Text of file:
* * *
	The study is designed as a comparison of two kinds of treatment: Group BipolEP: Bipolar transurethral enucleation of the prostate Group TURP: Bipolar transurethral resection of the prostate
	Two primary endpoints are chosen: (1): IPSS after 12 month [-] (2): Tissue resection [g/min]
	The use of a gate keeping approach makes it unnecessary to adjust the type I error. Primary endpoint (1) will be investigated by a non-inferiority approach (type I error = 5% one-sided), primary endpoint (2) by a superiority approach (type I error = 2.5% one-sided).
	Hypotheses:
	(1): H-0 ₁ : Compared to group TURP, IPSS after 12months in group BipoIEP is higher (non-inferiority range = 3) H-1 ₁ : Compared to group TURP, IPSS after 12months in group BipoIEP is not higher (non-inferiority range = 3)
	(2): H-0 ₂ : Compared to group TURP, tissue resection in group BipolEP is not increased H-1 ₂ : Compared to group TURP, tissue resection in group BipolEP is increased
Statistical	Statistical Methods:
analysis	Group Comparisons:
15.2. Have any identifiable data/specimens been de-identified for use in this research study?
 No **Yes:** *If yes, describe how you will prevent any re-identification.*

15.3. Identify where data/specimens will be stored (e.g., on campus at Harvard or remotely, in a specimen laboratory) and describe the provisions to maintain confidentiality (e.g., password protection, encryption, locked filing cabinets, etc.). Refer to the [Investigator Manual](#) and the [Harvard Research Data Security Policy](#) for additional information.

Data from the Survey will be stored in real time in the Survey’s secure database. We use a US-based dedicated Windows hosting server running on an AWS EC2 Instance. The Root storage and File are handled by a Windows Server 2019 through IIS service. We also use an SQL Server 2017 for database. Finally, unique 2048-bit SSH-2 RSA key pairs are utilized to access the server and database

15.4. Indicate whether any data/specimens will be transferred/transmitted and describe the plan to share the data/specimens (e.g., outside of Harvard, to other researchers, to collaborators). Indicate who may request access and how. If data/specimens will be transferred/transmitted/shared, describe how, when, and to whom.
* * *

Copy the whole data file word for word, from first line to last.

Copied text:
	The study is designed as a comparison of two kinds of treatment: Group BipolEP: Bipolar transurethral enucleation of the prostate Group TURP: Bipolar transurethral resection of the prostate
	Two primary endpoints are chosen: (1): IPSS after 12 month [-] (2): Tissue resection [g/min]
	The use of a gate keeping approach makes it unnecessary to adjust the type I error. Primary endpoint (1) will be investigated by a non-inferiority approach (type I error = 5% one-sided), primary endpoint (2) by a superiority approach (type I error = 2.5% one-sided).
	Hypotheses:
	(1): H-0 ₁ : Compared to group TURP, IPSS after 12months in group BipoIEP is higher (non-inferiority range = 3) H-1 ₁ : Compared to group TURP, IPSS after 12months in group BipoIEP is not higher (non-inferiority range = 3)
	(2): H-0 ₂ : Compared to group TURP, tissue resection in group BipolEP is not increased H-1 ₂ : Compared to group TURP, tissue resection in group BipolEP is increased
Statistical	Statistical Methods:
analysis	Group Comparisons:
15.2. Have any identifiable data/specimens been de-identified for use in this research study?
 No **Yes:** *If yes, describe how you will prevent any re-identification.*

15.3. Identify where data/specimens will be stored (e.g., on campus at Harvard or remotely, in a specimen laboratory) and describe the provisions to maintain confidentiality (e.g., password protection, encryption, locked filing cabinets, etc.). Refer to the [Investigator Manual](#) and the [Harvard Research Data Security Policy](#) for additional information.

Data from the Survey will be stored in real time in the Survey’s secure database. We use a US-based dedicated Windows hosting server running on an AWS EC2 Instance. The Root storage and File are handled by a Windows Server 2019 through IIS service. We also use an SQL Server 2017 for database. Finally, unique 2048-bit SSH-2 RSA key pairs are utilized to access the server and database

15.4. Indicate whether any data/specimens will be transferred/transmitted and describe the plan to share the data/specimens (e.g., outside of Harvard, to other researchers, to collaborators). Indicate who may request access and how. If data/specimens will be transferred/transmitted/shared, describe how, when, and to whom.